far as he can tell he was struck one blow. The county of York, charged with an assault on Dr. blow was on the upper part of the spine. He Hunter, of Newmarket, with intent to do bim could not say how long was till he hecame grievous bodily barm; and on the same day he

conscious. His first recollection was hearing the obtained a writ of certiorari, directed to Alex- 6 o'clock bell ring. He was lying on his face and Ander McNabb, police magistrate for the city of

side; no one near. He could not rise, and his Toronto, to send up the proceedings had before tongue was partially paralyzed from the effect of bim, upon which the warrant to commit the pri- the blow. He called as loud as he could, and one soner had been founded.

Dennis came up, and then went and brought Mr. On the return of these writs, the evidence Landy, who took him home, where he was contaken before the police magistrate at Newmarket fined to bed for five or six days, but his neck and was produced and read, from which it appeared— spine were painful for fourteen days. No one, he That the municipal election for the village of

says, knew that be was to be out at «hat parNewmarket was to be held on Monday, the 7th

ticular time but his servant girl and Mosier On January, 1867, and that Dr. Hunter was one bis cross-examination he said he did not say it was of the candidates ; tbat he had made arrange

Mosier who struck him, or that he had any moments to go with a Mr. Atkinson to Queensville tive for assaulting bim. All his knowledge of bim to see a man by the name of Stiles, but on Sun- would lead bim to believe that he was his friend, day nigbt, the 6th of January, it was arranged in

but he says he accused Mosier of apathy at the the presence of Mr. Campbell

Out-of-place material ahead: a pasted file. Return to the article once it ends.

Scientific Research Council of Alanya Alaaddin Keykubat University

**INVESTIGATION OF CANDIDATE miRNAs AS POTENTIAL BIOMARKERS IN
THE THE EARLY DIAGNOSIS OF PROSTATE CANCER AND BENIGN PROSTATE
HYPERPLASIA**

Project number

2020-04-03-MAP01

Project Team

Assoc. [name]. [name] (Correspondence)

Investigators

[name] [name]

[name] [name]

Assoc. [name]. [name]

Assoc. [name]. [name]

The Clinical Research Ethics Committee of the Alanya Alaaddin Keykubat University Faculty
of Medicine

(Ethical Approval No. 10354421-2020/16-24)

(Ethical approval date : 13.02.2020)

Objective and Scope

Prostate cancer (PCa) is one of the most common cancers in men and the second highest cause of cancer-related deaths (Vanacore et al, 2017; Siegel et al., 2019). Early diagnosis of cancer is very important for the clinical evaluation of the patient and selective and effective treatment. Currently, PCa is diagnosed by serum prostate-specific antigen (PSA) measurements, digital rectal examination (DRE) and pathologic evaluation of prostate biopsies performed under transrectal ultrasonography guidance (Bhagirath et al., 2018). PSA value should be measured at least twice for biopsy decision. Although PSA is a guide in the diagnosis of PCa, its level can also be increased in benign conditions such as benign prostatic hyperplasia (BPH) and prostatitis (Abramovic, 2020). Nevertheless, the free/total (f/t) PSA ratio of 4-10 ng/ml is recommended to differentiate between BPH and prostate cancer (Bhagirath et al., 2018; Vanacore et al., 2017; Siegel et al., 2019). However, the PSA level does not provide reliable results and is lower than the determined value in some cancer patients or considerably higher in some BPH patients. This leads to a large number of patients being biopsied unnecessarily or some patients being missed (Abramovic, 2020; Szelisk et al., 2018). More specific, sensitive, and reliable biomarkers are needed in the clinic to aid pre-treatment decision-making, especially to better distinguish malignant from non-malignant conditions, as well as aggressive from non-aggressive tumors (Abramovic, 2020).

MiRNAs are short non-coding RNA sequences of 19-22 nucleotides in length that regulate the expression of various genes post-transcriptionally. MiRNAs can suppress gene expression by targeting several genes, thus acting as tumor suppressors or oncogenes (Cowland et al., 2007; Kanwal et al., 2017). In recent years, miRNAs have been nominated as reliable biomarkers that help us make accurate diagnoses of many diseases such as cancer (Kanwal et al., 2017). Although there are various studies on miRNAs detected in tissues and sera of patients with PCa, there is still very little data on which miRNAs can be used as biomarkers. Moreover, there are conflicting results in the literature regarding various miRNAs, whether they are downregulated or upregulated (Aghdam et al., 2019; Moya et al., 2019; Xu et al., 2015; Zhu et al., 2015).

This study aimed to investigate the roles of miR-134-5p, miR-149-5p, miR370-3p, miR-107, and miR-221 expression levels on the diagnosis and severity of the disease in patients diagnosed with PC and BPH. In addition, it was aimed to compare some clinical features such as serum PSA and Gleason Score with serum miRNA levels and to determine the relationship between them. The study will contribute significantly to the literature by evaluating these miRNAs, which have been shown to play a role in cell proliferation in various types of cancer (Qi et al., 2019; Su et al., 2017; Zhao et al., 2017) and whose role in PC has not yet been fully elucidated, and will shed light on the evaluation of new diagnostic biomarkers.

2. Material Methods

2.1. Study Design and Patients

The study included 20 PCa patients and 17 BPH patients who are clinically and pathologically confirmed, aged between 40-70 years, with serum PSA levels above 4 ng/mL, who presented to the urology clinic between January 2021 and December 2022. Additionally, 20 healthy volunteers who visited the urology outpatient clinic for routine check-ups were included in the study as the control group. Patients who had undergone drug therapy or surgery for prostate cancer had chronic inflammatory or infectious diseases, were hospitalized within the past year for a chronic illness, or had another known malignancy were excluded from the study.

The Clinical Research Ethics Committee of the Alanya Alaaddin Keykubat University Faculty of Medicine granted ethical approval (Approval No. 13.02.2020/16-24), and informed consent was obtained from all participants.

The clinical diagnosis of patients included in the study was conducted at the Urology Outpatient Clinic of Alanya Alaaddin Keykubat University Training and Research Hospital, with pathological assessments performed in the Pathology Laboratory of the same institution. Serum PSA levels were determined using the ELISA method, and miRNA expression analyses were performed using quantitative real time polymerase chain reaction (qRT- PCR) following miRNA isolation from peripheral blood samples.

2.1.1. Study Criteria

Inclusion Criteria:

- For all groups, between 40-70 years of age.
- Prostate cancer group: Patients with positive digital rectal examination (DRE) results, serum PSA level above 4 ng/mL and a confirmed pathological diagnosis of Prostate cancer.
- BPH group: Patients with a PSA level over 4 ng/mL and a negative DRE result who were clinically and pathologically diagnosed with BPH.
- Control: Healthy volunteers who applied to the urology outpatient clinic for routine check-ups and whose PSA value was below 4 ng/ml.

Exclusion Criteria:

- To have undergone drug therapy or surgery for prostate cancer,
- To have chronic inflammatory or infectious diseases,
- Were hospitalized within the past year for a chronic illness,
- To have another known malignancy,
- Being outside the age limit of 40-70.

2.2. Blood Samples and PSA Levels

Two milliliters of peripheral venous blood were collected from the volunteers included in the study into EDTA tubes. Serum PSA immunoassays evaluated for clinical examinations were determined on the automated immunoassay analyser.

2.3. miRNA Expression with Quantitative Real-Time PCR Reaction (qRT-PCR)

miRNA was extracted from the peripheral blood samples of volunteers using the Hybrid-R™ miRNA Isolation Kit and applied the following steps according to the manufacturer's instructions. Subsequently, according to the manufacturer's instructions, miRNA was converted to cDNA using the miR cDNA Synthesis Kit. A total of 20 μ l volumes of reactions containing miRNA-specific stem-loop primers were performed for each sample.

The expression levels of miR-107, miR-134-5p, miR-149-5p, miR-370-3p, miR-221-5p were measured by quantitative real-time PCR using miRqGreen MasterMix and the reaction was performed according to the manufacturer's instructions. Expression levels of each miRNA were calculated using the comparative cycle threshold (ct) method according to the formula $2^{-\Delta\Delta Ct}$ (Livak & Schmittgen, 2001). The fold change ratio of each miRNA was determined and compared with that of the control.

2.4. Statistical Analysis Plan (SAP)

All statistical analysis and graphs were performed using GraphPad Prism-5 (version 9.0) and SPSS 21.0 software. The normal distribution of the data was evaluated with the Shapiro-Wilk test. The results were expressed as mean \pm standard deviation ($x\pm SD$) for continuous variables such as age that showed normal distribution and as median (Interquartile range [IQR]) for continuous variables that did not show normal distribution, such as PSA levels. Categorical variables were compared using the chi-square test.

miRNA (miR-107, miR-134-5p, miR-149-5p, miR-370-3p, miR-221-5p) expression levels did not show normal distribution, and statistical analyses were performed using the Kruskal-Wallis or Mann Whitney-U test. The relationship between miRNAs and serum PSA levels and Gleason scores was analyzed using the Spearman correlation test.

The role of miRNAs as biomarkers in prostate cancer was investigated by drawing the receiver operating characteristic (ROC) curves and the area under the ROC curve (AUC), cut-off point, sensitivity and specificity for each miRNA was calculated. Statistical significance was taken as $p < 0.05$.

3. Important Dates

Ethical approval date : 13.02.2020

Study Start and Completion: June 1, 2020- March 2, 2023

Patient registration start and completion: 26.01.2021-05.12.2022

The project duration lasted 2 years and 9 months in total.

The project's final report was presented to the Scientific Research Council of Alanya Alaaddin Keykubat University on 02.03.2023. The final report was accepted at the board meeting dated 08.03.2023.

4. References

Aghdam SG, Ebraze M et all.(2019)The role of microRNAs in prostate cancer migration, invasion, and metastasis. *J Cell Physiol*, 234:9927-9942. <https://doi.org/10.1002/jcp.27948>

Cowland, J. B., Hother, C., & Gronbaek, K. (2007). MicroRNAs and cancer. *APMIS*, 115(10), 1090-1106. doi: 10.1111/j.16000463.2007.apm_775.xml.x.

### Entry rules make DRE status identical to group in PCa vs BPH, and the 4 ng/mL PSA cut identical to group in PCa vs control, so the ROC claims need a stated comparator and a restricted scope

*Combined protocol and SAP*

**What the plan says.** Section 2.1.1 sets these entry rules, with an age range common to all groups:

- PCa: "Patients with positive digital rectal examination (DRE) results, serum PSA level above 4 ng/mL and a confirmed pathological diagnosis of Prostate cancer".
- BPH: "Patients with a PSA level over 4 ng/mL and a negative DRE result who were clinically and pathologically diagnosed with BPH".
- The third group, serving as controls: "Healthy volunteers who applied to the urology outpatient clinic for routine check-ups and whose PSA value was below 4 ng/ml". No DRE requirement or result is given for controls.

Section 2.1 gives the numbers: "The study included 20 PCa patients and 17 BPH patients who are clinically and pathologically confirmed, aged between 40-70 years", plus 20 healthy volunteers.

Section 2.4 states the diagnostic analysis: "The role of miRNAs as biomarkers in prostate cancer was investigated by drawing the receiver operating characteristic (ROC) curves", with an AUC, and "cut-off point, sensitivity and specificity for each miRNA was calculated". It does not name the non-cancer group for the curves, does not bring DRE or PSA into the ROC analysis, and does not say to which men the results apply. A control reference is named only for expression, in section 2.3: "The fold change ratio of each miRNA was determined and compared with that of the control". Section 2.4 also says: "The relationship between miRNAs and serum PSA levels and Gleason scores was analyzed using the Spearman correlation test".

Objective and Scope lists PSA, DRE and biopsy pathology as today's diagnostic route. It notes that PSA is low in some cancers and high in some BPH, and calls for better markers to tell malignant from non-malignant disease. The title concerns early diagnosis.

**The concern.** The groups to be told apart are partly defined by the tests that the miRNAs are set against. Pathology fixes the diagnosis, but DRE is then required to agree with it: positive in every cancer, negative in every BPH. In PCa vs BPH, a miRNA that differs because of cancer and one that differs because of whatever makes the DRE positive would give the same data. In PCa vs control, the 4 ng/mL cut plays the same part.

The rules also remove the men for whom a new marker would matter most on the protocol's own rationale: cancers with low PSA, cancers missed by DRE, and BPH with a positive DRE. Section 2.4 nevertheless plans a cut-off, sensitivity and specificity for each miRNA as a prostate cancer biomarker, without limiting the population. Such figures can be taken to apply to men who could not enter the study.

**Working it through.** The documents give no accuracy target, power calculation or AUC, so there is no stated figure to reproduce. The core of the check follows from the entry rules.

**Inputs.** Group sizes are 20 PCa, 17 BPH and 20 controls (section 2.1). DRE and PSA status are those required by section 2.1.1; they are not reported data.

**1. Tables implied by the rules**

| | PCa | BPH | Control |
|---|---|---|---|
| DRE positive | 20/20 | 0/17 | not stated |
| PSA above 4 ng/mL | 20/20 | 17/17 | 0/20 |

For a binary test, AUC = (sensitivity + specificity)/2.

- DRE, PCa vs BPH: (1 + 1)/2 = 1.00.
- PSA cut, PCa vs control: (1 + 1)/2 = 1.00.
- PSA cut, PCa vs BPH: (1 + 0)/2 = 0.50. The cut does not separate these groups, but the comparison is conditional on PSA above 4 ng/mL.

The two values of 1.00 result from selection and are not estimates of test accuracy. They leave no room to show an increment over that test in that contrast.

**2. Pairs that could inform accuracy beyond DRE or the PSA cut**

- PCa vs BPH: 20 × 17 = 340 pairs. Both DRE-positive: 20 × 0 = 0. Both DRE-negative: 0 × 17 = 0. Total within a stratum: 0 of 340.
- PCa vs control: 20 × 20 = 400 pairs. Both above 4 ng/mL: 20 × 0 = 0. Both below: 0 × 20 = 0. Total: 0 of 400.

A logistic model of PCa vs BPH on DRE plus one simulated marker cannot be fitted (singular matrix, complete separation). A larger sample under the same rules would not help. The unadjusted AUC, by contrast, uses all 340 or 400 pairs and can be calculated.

, Mr. Hodge and election in January Inst. He thought he ought Mr. McMaster, at Dr. Hunter's own suggestion, to bave influenced his brothers-in-law, one of that he should take Mr. McMaster's horse and whom was strong against him, and he says discutter and drive himself to Queensville, instead of tinctly there was no arrangement that Mosier going with Mr. Atkinson, as bad been arranged was to come back for him. the evening before. Although Dr. Hunter does William McMaster said he was the person repot remember Mosier's name being then men- ferred to by last witness (Dr. Hunter). Mosier tioned, he said it was tacitly understood that did not know from him of any arrangement Mosier, who was Mr. McMaster's agent, was with Hunter to lend bim bis horse and cutter to to call him early, and although no hour was go to Queensville. Mosier does not live at bis pamed, be seems to think it was to have been at place, as he is married. McMaster undertook 5 o'clock. At 5 o'clock there was a noise heard to wake Hunter on Monday morning On Monat Dr. Hunter's door, which awakened him. day morning Mosier woke witness by throwing He got up and found it was Mosier, who came snow on his window, and when he found it was in and said he came to awaken him--that he Mosier he told him to come up to his room. was afraid he would oversleep himself. Dr. He had directed Mosier to wakep him on MonHunter asked him to stop and get some break- day morning at five o'clock, but gave him no fast, but he said that he would go and get the reason, but thinks he bad told Mosier to waken horse and cutiter ready. He remained some him ; that he bad arranged with Hunter to go time-five or ten minutes. The arrangement to Queensville with bis horse and cutter Не was that he was not to return, and Dr. Hunter looked at his watch when Mosier wakened bim, was to go down to Mr. McMaster's; it was five and it was about five o'clock. He heard Mosier or six hundred yards from his house. Dr. Hun- go out to the street after he got his instructer got breakfast and asked the girl what time tions, and in about fifteen or twenty minutes it was, and he was told it was half-past five. he saw Mosier return into bis yard. He lookHe then got up and put on his overcoat and ed through the window and recognized him, Overshoes and mufiler. About 25 minutes to six and did not see him after this till six o'clock, o'clock Dr. Hunter left his house on Timothy but heard him moving the sleigh in the yard. street to go to Mr. McMaster's house on Main He heard bim after this go out of the yard and street, and took the direct road to it. Timothy go up the street, and he had only been gone a street goes into Main street at right angles. As few minutes when he heard him running like as Dr. Hunter left his house be saw some one to for his life. He ran into the yard and up into wit